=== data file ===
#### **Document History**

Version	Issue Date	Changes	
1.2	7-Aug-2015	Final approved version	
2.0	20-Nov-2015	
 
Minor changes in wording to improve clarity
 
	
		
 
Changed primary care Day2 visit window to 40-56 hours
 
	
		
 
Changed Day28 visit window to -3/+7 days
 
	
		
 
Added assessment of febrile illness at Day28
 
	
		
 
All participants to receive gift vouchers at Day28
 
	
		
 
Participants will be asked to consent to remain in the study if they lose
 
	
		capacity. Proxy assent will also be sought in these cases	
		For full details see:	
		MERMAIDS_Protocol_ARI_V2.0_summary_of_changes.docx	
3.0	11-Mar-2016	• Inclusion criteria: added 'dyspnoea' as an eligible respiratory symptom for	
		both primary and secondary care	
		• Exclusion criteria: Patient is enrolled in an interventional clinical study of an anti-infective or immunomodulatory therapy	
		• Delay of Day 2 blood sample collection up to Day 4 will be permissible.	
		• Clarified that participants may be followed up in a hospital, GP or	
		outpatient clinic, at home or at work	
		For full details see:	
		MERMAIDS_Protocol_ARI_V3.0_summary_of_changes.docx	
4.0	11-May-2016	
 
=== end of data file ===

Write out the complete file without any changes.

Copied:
#### **Document History**

Version	Issue Date	Changes	
1.2	7-Aug-2015	Final approved version	
2.0	20-Nov-2015	
 
Minor changes in wording to improve clarity
 
	
		
 
Changed primary care Day2 visit window to 40-56 hours
 
	
		
 
Changed Day28 visit window to -3/+7 days
 
	
		
 
Added assessment of febrile illness at Day28
 
	
		
 
All participants to receive gift vouchers at Day28
 
	
		
 
Participants will be asked to consent to remain in the study if they lose
 
	
		capacity. Proxy assent will also be sought in these cases	
		For full details see:	
		MERMAIDS_Protocol_ARI_V2.0_summary_of_changes.docx	
3.0	11-Mar-2016	• Inclusion criteria: added 'dyspnoea' as an eligible respiratory symptom for	
		both primary and secondary care	
		• Exclusion criteria: Patient is enrolled in an interventional clinical study of an anti-infective or immunomodulatory therapy	
		• Delay of Day 2 blood sample collection up to Day 4 will be permissible.	
		• Clarified that participants may be followed up in a hospital, GP or	
		outpatient clinic, at home or at work	
		For full details see:	
		MERMAIDS_Protocol_ARI_V3.0_summary_of_changes.docx	
4.0	11-May-2016	
 